Cleveland Clinic Research Finds VISTA Directly Blocks T-Cells from Functioning in Immunotherapy


A Cleveland Clinic-led team of scientists and physicians have discovered that the immune checkpoint protein VISTA can directly turn off tumor-fighting T-cells during immunotherapy and resist treatment.

The study, published in Science Immunology, explains that VISTA can bind to a protein called LRIG1 in T cells, which was previously only thought to promote bone and fat development. When VISTA binds to LRIG1, the researchers found, LRIG1 sends signals that suppress T cell replication, survival and function. This interaction can happen between molecules on tumor cells and on T cells, molecules on healthy cells and T cells and even between molecules on the same T cell. Their preclinical work suggests that blocking LRIG1 function can halt tumor growth in many cancers. In human melanoma and endometrial cancer, LRIG1 expression in tumor-associated T cells was correlated with resistance to immunotherapy.

VISTA modulates the immune responses of healthy cells to keep them from attacking our own bodies, protecting us from autoimmune issues. However, studies from a group led by Li Lily Wang, PhD, of Cleveland Clinic, have shown that during immunotherapy, VISTA impairs immune activation and prevents T cells from attacking cancer cells. Pharmeceutical companies have tried to make therapeutics to block VISTA from working during immunotherapy. Success has been limited, because the field still does not know exactly how VISTA works.

The findings from this study follow another discovery from the laboratory of Dr. Wang, Translational Hematology and Oncology that showed VISTA indirectly suppresses our immune systems by promoting cells called myeloid-derived suppressor cells (MDSCs) that are well known to block T-cell function.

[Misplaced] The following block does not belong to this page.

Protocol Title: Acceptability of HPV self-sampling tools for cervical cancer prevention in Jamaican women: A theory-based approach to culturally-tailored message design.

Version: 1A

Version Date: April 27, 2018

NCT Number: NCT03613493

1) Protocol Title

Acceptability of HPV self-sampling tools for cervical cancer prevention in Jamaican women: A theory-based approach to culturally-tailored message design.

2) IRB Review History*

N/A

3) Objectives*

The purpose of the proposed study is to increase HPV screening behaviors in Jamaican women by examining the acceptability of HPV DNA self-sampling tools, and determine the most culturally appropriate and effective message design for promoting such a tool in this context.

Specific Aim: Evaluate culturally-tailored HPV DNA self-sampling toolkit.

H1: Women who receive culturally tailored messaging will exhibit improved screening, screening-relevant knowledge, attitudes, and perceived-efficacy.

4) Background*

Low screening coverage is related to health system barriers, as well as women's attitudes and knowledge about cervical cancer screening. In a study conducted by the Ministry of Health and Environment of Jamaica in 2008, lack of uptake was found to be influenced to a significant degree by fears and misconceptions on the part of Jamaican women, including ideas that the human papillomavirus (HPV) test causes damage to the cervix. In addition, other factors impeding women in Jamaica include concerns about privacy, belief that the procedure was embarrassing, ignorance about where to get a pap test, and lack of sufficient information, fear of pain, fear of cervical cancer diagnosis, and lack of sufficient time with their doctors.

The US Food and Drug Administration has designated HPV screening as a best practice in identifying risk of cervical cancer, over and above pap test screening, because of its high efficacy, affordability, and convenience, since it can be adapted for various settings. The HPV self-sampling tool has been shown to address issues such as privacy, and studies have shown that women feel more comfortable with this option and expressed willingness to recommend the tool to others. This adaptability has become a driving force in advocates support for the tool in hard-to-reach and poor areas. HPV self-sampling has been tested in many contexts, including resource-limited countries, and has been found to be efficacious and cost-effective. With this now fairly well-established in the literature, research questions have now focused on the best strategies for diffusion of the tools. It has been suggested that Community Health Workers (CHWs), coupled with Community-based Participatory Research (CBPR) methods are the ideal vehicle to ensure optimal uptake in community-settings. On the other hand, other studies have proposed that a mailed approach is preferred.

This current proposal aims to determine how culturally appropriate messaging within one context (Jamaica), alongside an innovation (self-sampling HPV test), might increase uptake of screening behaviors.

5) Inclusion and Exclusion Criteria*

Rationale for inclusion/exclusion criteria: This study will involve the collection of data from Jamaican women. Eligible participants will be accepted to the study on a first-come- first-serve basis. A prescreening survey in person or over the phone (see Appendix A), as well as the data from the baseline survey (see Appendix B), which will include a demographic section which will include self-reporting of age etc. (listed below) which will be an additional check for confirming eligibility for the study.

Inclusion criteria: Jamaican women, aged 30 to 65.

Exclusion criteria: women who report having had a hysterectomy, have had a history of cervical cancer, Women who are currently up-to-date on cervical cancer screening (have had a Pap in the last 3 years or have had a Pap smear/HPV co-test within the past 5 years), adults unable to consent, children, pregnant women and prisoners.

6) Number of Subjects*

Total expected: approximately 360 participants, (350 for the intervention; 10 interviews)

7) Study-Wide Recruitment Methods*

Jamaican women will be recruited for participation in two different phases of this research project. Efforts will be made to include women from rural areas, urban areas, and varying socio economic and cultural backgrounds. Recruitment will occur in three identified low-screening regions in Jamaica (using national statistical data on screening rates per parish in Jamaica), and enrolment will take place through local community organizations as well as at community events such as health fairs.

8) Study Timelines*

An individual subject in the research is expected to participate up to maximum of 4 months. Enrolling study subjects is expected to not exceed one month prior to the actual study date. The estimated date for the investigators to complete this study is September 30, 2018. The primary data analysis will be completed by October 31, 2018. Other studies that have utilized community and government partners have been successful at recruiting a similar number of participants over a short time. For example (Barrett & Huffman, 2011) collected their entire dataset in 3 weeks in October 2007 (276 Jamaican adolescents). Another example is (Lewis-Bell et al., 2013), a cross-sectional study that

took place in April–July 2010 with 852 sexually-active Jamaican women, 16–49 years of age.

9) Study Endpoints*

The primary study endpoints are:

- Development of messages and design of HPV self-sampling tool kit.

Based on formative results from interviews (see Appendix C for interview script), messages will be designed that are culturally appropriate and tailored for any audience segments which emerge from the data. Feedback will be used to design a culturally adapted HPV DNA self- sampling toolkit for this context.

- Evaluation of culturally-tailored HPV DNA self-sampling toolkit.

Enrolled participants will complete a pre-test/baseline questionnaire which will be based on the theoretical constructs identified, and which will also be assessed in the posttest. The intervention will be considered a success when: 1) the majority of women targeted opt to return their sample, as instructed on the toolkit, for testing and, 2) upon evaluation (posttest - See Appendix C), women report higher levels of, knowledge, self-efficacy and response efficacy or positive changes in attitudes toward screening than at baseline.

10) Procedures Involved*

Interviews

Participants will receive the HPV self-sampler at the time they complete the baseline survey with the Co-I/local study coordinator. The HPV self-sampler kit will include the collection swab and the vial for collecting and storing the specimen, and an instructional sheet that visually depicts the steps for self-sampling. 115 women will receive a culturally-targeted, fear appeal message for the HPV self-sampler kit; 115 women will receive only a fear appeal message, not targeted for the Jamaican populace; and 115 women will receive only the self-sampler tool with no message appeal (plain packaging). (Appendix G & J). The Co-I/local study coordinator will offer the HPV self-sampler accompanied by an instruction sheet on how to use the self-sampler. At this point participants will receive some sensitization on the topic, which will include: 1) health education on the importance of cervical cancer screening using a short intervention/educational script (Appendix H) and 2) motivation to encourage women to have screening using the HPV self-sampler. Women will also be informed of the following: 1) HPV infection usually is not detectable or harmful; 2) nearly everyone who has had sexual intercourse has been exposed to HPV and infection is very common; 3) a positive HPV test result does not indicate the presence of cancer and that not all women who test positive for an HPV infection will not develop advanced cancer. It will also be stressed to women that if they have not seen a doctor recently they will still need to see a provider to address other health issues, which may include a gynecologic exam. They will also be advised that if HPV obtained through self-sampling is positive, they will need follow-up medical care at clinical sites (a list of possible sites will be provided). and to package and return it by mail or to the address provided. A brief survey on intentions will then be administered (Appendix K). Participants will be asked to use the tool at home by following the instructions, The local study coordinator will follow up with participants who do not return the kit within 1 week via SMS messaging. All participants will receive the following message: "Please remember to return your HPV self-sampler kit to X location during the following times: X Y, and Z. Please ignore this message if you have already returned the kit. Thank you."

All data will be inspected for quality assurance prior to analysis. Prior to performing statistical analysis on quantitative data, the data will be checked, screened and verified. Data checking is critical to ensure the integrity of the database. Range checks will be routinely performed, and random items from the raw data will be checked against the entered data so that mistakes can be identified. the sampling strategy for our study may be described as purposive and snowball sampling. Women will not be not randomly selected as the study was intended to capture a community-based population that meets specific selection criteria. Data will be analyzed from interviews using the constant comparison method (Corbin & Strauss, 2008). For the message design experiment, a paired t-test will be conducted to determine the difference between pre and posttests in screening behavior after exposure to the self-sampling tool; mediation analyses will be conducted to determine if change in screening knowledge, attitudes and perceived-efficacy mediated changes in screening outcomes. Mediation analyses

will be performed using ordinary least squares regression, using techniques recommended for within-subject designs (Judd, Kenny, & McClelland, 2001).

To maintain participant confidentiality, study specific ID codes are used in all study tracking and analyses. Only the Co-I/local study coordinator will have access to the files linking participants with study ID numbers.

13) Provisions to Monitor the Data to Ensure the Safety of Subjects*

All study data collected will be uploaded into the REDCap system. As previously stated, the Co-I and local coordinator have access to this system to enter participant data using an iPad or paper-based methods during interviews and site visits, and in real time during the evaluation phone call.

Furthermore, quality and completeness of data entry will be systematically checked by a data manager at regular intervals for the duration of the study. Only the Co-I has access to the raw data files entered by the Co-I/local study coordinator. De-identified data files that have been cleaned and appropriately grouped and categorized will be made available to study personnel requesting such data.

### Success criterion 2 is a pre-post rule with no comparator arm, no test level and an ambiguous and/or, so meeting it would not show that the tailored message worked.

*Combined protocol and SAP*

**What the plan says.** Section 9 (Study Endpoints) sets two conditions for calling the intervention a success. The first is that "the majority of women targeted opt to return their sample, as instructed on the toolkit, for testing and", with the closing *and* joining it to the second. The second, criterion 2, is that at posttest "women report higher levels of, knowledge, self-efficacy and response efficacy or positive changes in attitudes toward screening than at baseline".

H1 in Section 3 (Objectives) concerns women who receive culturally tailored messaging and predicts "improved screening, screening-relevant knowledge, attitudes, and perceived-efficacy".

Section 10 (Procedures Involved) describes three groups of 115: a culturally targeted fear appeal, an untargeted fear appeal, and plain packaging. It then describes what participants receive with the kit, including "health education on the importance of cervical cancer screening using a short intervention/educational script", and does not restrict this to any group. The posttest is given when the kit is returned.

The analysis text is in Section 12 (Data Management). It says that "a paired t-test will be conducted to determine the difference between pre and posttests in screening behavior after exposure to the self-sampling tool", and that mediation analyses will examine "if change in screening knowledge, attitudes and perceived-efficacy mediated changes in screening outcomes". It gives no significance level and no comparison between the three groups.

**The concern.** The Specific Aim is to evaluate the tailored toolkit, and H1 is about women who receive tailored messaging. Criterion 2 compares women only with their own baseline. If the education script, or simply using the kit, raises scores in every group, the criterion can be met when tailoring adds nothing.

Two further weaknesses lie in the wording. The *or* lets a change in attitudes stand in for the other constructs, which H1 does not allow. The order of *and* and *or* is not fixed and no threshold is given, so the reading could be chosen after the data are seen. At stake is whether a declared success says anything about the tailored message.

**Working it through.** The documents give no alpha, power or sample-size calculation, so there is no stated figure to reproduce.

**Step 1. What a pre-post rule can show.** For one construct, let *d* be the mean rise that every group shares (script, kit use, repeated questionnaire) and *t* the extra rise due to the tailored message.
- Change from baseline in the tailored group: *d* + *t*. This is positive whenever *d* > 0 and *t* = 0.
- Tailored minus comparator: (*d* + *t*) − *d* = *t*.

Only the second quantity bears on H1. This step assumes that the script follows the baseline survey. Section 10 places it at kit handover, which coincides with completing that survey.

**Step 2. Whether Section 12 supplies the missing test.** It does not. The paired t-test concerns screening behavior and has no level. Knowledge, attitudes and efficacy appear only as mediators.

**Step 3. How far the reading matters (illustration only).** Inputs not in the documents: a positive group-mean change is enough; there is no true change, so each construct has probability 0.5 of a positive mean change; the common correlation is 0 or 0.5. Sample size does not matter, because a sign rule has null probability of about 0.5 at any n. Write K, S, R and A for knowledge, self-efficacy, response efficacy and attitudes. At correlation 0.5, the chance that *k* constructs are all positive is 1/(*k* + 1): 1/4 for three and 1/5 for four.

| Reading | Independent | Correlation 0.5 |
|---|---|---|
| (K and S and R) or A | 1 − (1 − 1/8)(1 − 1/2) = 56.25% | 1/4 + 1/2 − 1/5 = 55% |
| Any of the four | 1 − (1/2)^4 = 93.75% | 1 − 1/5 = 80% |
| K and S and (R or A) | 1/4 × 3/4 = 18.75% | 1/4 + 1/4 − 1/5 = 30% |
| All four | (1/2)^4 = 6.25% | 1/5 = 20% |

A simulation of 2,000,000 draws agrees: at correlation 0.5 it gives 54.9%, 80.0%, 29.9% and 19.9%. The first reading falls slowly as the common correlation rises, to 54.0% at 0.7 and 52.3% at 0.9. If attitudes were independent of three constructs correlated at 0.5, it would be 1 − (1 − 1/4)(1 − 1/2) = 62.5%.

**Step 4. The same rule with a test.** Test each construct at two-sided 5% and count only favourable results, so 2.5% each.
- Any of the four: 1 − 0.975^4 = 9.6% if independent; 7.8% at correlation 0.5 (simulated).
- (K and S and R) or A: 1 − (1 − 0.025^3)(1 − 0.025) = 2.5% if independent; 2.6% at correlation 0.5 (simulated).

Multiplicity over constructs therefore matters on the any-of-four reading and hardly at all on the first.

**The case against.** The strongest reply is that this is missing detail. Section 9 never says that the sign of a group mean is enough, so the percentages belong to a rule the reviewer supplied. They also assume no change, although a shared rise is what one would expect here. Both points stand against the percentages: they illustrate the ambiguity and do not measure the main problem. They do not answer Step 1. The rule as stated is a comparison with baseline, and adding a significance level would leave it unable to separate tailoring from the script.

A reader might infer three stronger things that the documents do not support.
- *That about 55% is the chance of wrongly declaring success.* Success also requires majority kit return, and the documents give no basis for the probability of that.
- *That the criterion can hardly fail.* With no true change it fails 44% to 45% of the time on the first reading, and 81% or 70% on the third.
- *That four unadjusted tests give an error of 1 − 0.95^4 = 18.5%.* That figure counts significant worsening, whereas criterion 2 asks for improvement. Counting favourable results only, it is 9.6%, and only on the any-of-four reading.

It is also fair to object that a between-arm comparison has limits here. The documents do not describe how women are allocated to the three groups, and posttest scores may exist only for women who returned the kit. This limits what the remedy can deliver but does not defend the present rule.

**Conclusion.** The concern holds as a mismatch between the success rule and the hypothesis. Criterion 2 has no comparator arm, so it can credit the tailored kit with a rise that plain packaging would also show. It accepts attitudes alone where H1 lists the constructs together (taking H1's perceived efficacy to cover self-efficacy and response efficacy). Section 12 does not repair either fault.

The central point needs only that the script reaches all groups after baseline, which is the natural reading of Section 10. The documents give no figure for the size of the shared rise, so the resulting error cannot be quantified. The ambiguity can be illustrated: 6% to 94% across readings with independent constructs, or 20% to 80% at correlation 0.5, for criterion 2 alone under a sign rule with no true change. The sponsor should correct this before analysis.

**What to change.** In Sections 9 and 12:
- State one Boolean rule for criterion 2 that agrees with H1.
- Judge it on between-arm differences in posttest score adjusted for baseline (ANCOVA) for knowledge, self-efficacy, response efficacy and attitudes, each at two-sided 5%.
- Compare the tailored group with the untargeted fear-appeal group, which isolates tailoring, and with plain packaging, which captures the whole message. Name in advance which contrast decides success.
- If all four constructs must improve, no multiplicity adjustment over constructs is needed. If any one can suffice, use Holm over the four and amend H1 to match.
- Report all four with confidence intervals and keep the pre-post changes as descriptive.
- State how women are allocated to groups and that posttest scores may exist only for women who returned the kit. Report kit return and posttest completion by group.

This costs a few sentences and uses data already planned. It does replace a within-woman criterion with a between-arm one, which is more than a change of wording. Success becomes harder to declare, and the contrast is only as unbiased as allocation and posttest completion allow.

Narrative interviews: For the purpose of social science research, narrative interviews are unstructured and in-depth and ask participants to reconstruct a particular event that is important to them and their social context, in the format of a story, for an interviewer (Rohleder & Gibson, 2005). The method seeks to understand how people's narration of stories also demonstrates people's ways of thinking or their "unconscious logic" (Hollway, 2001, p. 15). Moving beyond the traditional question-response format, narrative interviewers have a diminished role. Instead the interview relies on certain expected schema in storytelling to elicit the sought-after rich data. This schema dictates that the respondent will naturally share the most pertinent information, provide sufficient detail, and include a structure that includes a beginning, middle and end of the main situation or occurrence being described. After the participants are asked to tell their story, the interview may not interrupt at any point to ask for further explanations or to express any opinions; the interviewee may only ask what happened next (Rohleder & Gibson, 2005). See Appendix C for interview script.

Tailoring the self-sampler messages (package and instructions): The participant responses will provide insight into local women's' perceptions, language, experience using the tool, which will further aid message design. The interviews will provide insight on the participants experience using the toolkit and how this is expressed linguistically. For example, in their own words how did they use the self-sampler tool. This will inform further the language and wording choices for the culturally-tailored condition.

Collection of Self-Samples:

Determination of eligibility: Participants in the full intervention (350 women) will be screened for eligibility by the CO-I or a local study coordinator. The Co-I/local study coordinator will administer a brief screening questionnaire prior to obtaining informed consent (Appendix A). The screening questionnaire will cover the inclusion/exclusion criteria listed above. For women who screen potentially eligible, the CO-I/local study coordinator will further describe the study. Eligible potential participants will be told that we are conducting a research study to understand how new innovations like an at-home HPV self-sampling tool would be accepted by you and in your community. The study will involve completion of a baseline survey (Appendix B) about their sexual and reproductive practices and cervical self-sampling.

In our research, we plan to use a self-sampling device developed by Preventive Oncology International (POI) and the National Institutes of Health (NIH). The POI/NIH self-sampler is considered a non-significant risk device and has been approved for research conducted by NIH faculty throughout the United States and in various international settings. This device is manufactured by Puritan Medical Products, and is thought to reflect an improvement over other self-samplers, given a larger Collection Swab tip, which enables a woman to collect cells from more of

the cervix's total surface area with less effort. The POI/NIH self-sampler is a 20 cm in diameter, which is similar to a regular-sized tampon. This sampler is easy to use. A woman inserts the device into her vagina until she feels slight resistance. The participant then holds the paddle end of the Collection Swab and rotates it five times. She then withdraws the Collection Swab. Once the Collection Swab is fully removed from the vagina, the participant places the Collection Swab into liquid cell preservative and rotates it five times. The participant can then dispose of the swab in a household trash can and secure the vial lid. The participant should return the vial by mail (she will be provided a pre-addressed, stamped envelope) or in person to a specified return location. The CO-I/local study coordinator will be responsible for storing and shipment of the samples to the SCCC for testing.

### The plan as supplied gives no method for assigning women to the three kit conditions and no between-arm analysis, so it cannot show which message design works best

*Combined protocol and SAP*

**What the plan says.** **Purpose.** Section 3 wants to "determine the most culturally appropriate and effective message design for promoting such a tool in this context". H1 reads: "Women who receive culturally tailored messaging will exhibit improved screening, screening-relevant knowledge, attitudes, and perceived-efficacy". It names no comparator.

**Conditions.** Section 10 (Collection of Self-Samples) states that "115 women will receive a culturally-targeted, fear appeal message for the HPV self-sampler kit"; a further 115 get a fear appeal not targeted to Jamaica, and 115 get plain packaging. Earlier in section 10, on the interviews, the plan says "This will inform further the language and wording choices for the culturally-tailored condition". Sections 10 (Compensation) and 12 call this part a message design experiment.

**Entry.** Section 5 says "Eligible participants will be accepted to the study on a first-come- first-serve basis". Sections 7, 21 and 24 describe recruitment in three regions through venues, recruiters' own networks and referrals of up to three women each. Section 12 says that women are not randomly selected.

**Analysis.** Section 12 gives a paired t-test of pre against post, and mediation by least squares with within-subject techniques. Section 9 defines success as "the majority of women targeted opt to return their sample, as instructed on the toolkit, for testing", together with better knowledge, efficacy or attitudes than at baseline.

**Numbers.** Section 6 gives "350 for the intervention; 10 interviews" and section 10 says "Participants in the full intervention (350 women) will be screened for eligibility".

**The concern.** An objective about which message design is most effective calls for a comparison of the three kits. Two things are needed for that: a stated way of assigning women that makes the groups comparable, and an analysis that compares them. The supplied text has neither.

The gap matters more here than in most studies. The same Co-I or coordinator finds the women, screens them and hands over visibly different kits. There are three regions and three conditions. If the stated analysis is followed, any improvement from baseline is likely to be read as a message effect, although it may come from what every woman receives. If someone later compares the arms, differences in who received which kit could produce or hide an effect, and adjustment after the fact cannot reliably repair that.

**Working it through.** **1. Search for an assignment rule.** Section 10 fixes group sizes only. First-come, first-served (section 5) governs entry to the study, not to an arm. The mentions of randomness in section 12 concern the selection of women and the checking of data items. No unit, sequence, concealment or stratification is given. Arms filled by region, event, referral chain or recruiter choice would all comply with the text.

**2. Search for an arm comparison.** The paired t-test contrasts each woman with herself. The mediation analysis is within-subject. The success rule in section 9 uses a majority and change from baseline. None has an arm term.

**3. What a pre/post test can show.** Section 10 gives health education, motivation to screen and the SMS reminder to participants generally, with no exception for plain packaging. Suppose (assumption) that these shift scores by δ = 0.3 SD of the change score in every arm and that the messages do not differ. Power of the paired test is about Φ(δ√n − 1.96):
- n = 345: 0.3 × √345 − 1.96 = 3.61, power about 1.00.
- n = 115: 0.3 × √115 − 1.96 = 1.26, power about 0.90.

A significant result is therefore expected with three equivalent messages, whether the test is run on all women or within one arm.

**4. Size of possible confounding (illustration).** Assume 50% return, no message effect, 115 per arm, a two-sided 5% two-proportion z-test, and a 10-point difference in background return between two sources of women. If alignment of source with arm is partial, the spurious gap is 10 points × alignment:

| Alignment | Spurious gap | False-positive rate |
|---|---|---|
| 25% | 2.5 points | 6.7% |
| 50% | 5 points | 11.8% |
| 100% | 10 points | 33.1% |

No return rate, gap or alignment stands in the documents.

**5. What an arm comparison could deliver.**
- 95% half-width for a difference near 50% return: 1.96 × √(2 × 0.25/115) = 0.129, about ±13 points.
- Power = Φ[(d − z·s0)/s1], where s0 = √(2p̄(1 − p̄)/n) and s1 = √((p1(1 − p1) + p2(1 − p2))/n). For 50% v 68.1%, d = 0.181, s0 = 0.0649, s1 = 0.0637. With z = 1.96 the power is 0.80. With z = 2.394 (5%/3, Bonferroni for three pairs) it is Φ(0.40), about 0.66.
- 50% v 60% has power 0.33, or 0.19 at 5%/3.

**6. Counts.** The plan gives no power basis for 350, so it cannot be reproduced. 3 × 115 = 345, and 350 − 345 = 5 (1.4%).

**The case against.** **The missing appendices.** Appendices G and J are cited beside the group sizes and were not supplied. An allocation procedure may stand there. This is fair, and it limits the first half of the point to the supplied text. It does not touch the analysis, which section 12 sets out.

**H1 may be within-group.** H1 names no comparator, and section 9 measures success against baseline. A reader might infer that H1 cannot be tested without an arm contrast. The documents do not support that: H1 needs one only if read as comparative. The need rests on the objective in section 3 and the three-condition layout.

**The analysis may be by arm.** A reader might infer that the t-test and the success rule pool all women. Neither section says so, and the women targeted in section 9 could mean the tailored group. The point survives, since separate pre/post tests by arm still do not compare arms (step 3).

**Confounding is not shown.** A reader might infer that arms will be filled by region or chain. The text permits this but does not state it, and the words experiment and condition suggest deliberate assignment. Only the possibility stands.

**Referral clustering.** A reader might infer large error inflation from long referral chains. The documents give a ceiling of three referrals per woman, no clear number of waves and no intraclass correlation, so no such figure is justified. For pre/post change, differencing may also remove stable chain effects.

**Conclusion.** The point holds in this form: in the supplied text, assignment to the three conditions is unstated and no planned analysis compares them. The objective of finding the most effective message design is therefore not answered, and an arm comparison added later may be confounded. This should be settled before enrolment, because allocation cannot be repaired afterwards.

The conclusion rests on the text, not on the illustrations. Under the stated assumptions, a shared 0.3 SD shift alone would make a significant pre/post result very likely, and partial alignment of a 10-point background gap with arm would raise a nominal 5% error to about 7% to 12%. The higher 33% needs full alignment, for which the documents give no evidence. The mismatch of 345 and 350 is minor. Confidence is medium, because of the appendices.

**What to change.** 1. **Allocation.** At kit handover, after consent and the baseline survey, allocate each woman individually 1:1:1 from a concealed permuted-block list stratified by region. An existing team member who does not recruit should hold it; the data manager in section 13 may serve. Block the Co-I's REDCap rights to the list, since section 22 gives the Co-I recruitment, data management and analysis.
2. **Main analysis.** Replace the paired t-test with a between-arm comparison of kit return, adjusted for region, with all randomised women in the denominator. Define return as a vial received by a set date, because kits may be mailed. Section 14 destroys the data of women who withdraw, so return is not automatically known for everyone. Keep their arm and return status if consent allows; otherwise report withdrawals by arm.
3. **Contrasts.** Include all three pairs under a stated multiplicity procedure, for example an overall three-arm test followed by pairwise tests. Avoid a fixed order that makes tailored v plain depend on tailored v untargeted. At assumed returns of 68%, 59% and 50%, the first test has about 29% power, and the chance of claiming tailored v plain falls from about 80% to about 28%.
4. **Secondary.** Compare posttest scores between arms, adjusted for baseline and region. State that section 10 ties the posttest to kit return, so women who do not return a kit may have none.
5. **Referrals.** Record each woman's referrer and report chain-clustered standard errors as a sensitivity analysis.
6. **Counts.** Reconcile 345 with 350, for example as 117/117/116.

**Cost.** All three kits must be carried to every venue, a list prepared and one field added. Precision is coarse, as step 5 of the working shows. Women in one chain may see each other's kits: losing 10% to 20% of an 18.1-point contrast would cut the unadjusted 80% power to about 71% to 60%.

“Our two discoveries combined create a paradigm that explains how VISTA can act as a ‘super villain’ that uses many different weapons to impair antitumor responses during cancer treatments,” says Dr. Wang. “This is an insight that drug developers need to consider if they want to boost treatment response rates to their full potential.”

Immunotherapies and immune checkpoint therapies were a huge breakthrough in cancer treatments, providing hope for individuals affected by previously incurable cancers. But with response rates of only 20% – 30% and high recurrence rates, Dr. Wang says there is still much room to improve.

“Studying the molecular aspect of how LRIG1 functions as VISTA’s receptor on T cells can provide insights on how to successfully block VISTA and improve the clinical outcomes of the patients who don’t respond to existing immune therapies” says lead first author Hieu Minh Ta, PhD.

This project was a collaboration between labs led by Dr. Wang and Timothy Chan, MD, PhD, Chair of Cleveland Clinic’s Center for Immunotherapy & Precision Immuno-Oncology, Director of the Global Center for Immunotherapy and Sheikha Fatima bint Mubarak Endowed Chair in Immunotherapy. The paper has four co-first authors: postdoctoral fellows Dr. Ta and Dia Roy, PhD; research associate Keman Zhang, PhD; and  project staff Tyler Alban, PhD.

The scientists worked closely with physicians including  Brian Gastman, MD, Cleveland Clinic surgical oncologist, and Case Western Reserve University cancer pathologist Stefanie Avril, MD. Drs. Gastman and Avril provided the research team with melanoma and endometrial samples for studying the expression of LRIG1.

The results were striking. Patients who had been more resistant to immunotherapy had higher levels of LRIG1 in their tumor-fighting T cells.

“Our findings in human cancer samples inform and support the decision to go after LRIG1 as a potential drug target for new immune checkpoint therapies,” says study co-first author Dia Roy, PhD.

The lab is now collaborating with many additional clinicians across Cleveland Clinic to learn more about how the VISTA/LRIG1 axis works in regulating immune responses against different cancer types including lung cancer and breast cancer. They expect that combining VISTA-specific inhibitors with existing immunotherapies may reduce resistance and recurrence and improve cancer patient survival.

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